This is somewhat strange, being a foreigner. We’re so used to think about ourselves, and in Japan, it is not that important what you think and what you want, it is important what everybody wants. This group thinking is very different than what we know in the West. I have read that it has to do with the cultivation of rice. This you need to do in a group. This group needs to be united, working together harmoniously to grow the rice. Without rice, you don’t have food. Whenever someone in the group breaks the harmony, he would be expelled from the group. You can see a version of this philosophy impregnated everywhere in this society. The group is always more important than the individual.
In Japan, they know how to manage space really well. Historically, but still today, the living room is also the bedroom. During the day it is the living room, and at night they take out the futon, and it becomes the bedroom. This kind of reusing and reshaping a space all the time is very typical in Japan because space is very scarce. In Tokyo, there are 35 million people, a lot of people in a relatively small space. But you never have the feeling that people are in your way, you never bump into people. People are very respectful of each other’s space in a very subtle manner.
I can not explain it. When you go to Shibuya Crossing, 2,000 people are crossing the street at the same time, and they don’t bump into each other. When I was still living in the West, I have seen these images and thought: ‘How is t possible that they don’t bump into each other? Because six zebra crossings are connected, so how is it possible that people don’t bump into each other?’ I didn’t understand that. Then I came here, and I understood why: everything flows somehow. You are conscious of each other’s space before you see each other.
The principle of keeping the flow running until you go against it is, I think, the key to understanding why everything flows better here.
If you have ever been a waiter and you work in a bar, a little bar and the space between the bar and the wall behind you is limited, and three or four waiters are working there — when things work well, they will never bump into each other. This is how Japan works, how the space in Japan works. Things somehow flow. A French guy was telling me one day: ‘It is incredible, in Japan everything flows, in Paris, everything is friction.’ I thought that captured it perfectly because it is true.
When I lived in Amsterdam, in the same street you had people walking, pedestrians, bikes, trams cars, motorcycles all in the same street. That is always a big mess. And a lot of accidents happen because everybody wants to go fast. Somehow, there is always friction. ‘Who is going to let me pass, because I want to go first!’ In Japan, that somehow doesn’t happen. Everything flows. Take for example the train. All over the world, when the doors are closed and when you pay, the doors open. Right? In Japan the doors are always open, and when you don’t pay, they will close. Only that principle of keeping the flow running until you go against it is, I think, the key to understanding why everything flows better here.
A fluidity between inside and outside
In shops, you don’t have all those layers of security where you have to go through. Like two doors, a security guy, then those security poles controlling if you take something outside or not. Here, the shops flow into the streets. The goods are also spread on the pathway. There is no sense of border or a hard line that you have to cross. That makes things much more fluent and flow more naturally. I think in the West they should learn how to do that. I don’t know how, but here it works.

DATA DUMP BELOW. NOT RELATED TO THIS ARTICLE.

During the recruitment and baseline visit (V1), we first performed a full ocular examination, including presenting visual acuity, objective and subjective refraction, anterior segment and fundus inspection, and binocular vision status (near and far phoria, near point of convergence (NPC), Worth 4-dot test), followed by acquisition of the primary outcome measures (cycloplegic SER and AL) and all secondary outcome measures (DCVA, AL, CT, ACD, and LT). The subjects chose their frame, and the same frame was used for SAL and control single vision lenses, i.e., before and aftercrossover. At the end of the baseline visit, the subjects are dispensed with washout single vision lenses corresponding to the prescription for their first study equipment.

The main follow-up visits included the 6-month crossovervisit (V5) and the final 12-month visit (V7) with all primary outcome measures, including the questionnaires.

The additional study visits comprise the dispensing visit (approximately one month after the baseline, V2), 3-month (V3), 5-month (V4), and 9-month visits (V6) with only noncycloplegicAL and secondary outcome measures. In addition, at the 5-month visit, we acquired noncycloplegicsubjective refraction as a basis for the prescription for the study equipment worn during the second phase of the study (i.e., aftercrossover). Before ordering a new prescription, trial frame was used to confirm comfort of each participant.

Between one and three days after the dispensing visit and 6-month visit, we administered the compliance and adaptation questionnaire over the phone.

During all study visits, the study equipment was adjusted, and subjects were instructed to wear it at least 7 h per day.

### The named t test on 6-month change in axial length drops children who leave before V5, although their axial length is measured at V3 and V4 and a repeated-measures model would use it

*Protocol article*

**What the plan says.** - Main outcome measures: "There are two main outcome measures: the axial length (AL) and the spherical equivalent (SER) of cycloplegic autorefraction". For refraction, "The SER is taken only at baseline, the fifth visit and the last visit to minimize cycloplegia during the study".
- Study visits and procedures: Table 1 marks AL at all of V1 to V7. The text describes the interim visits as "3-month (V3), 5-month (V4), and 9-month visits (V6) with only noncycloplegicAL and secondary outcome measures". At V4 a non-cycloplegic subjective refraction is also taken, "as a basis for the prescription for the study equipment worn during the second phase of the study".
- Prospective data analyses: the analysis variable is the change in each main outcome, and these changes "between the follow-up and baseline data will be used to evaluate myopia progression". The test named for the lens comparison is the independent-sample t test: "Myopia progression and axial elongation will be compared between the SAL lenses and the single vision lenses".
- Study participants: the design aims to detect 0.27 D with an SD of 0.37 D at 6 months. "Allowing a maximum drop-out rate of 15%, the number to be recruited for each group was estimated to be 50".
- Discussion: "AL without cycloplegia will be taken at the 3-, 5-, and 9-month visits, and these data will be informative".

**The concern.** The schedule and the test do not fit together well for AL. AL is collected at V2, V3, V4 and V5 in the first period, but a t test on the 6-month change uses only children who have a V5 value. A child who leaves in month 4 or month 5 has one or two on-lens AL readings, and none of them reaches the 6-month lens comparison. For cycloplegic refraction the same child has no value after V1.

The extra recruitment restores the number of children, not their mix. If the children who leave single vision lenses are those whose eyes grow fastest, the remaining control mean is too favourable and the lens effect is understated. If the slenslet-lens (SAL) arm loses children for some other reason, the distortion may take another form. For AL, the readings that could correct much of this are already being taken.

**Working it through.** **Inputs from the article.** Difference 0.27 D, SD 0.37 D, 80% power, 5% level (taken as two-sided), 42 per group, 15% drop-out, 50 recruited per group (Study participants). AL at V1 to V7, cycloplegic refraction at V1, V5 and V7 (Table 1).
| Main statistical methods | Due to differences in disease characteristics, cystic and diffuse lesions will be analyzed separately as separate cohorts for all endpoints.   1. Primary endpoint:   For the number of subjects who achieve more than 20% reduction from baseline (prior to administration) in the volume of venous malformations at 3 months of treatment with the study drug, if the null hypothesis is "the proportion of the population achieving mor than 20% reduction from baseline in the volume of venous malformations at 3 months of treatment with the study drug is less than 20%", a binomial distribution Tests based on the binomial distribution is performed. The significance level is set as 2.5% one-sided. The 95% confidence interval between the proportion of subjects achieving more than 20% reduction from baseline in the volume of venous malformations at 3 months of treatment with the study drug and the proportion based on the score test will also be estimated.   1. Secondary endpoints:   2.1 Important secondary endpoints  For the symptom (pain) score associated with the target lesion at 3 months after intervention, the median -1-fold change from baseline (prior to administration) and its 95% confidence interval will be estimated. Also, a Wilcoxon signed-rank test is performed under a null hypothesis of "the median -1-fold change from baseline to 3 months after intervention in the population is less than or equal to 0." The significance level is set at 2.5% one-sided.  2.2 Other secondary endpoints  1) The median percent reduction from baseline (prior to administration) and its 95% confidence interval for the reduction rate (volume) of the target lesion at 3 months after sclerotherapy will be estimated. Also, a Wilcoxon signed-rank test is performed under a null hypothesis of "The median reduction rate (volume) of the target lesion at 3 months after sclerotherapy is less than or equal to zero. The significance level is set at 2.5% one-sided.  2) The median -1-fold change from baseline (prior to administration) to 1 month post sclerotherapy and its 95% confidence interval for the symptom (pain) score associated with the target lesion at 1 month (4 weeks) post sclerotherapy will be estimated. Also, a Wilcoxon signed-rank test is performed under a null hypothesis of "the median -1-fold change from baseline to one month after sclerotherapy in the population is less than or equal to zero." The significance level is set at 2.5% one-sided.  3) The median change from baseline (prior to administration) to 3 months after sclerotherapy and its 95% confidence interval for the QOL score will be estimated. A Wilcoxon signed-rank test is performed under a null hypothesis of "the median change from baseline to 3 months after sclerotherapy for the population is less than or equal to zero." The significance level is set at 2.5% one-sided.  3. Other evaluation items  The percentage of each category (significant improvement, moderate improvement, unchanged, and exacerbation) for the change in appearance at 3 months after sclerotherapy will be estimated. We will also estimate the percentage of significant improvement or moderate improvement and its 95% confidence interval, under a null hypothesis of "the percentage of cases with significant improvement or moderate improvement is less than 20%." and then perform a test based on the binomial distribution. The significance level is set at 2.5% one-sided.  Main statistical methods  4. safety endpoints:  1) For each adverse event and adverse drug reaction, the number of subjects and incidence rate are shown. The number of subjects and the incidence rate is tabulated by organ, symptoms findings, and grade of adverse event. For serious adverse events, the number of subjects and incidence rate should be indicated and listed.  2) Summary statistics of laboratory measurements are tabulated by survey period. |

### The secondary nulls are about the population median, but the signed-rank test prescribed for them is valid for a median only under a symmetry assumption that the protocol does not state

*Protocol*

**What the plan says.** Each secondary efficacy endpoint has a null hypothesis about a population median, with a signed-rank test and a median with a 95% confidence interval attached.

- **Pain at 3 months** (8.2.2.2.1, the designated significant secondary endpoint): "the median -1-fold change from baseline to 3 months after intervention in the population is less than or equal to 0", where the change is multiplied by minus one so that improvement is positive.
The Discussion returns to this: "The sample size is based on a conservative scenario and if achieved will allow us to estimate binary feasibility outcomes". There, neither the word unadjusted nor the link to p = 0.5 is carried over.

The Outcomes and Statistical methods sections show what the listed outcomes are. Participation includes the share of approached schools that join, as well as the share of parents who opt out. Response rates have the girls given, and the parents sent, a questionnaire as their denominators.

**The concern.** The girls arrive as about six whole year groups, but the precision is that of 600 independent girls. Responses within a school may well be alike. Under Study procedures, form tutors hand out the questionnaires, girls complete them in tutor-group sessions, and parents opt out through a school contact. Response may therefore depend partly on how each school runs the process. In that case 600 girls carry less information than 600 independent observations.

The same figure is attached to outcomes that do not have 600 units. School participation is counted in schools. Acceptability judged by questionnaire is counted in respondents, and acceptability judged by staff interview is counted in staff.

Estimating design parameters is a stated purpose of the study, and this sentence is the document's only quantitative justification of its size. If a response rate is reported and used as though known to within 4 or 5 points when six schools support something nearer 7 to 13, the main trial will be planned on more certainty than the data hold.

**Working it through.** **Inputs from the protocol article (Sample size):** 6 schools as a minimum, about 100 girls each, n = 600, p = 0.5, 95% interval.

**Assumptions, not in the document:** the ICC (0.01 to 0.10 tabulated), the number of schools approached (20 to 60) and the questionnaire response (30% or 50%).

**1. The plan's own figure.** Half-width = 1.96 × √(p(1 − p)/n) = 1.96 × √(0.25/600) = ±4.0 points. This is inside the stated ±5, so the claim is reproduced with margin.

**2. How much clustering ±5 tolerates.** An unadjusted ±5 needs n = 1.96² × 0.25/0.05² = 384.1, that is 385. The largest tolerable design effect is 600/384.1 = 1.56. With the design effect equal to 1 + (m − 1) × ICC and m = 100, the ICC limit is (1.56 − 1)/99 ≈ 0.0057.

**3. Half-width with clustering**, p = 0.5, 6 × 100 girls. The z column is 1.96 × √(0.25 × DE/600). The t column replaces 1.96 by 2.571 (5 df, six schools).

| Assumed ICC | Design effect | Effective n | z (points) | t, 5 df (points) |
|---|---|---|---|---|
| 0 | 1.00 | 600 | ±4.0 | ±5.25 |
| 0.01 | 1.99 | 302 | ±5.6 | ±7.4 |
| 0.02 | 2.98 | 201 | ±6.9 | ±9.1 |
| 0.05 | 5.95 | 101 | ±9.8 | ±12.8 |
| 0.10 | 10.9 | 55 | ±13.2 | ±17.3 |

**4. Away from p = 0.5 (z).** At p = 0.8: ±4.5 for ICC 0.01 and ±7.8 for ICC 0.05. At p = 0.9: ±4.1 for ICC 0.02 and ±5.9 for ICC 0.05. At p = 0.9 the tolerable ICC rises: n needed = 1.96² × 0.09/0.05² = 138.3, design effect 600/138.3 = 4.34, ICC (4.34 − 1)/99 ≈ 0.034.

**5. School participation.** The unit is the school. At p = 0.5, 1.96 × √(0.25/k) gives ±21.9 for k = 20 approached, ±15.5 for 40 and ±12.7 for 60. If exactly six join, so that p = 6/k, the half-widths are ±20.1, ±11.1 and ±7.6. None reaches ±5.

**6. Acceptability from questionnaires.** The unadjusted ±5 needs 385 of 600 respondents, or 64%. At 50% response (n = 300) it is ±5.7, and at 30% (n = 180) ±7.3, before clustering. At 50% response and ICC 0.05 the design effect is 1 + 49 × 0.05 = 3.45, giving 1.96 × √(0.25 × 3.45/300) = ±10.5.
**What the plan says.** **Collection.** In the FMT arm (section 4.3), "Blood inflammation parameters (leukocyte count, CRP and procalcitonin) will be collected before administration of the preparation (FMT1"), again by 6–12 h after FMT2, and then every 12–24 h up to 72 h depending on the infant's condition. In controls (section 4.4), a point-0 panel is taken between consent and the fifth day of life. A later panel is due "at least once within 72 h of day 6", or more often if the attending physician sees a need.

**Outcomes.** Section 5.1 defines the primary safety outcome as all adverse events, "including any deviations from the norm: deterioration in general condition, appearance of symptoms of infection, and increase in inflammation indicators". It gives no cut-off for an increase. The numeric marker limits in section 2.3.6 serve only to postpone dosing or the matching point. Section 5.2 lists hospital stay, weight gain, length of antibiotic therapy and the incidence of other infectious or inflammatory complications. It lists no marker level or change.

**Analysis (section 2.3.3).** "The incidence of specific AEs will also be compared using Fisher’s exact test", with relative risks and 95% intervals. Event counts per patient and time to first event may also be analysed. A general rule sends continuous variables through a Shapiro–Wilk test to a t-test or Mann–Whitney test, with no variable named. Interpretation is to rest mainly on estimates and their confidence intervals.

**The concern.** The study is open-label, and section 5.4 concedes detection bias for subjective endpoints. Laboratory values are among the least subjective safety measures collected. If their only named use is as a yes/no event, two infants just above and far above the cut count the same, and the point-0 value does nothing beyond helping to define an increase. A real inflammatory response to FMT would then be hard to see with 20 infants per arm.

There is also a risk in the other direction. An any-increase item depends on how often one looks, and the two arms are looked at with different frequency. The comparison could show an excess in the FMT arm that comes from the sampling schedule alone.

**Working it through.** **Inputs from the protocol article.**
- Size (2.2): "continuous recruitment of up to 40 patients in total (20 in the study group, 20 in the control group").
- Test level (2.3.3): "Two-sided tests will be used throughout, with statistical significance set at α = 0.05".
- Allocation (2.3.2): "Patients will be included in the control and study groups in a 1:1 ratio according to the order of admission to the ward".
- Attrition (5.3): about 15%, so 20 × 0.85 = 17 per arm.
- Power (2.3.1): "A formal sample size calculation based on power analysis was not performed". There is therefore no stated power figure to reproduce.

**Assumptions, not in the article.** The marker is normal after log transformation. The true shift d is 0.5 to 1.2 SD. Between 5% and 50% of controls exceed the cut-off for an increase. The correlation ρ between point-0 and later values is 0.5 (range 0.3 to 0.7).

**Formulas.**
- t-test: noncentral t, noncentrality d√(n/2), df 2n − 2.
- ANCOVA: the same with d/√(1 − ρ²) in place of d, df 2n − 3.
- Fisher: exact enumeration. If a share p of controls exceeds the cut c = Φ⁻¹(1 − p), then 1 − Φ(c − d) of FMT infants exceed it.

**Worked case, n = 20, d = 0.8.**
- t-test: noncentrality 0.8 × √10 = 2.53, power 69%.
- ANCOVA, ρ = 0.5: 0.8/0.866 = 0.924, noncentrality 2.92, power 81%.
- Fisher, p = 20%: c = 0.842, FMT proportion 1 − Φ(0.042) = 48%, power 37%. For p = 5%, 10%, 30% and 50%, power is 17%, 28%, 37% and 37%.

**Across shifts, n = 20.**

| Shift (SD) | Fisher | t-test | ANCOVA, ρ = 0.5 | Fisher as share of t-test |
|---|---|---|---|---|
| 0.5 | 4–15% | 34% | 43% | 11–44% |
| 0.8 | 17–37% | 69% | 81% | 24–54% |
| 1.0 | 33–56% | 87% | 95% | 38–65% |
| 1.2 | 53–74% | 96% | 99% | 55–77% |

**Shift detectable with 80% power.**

The city is from everyone. I think that is a massive difference with the way we live in the West. The limit between inside en outside the house is disappeared.
Another thing that is also important is that a friend of mine said that in Japan the street is a prolongation of the living room of your house. In Tokyo, I don’t mind so much if I run out of milk because I know there is always a Conbini where I can buy my milk any time of the day. The Conbini is a bit like my fridge. The Starbucks or cafe is a bit like my living room where I go to read a book. That is more comfortable because it is more spacious, I can order a coffee, and it is brought to me. The limit between inside en outside the house is disappeared.
You also see lots of people going to the Conbini in their pajamas. Because you just go to get some milk or a snack, and then go back to continue watching the tv program, or whatever you were doing. The city is from everyone. I think that is a massive difference with the way we live in the West. There you have to put on all your clothes. And the weather is better too. That makes it easier to close the door behind you and go. I often forget the keys. I have a friend who lives here for 30 years already, and he told me that he has never locked his door in a city of over 30 million people. In the West you can maybe do that in some villages, but not in the city.
nl/minato is an educational platform that aims to create a dialogue from social, political and cultural perspectives. In this program, the Embassy of the Kingdom of the Netherlands and Shibaura House, as well as various groups in the Minato-ku area, collaborate to organize events to make Minato-ku and its neighboring area a stage for study, with citizen participation and lively discussions.
Thank you for taking the time to read the article and/or watch the video. I hope that you enjoyed it. If you did, don’t forget to hit the clap button (the icon of the hands below or on the left side of your screen) so I know I connected with you. Follow me here on Medium to automagically see new stories pop up on your Medium homepage. Or follow me on LinkedIn, I also share updates and stories there. Thank you for your support!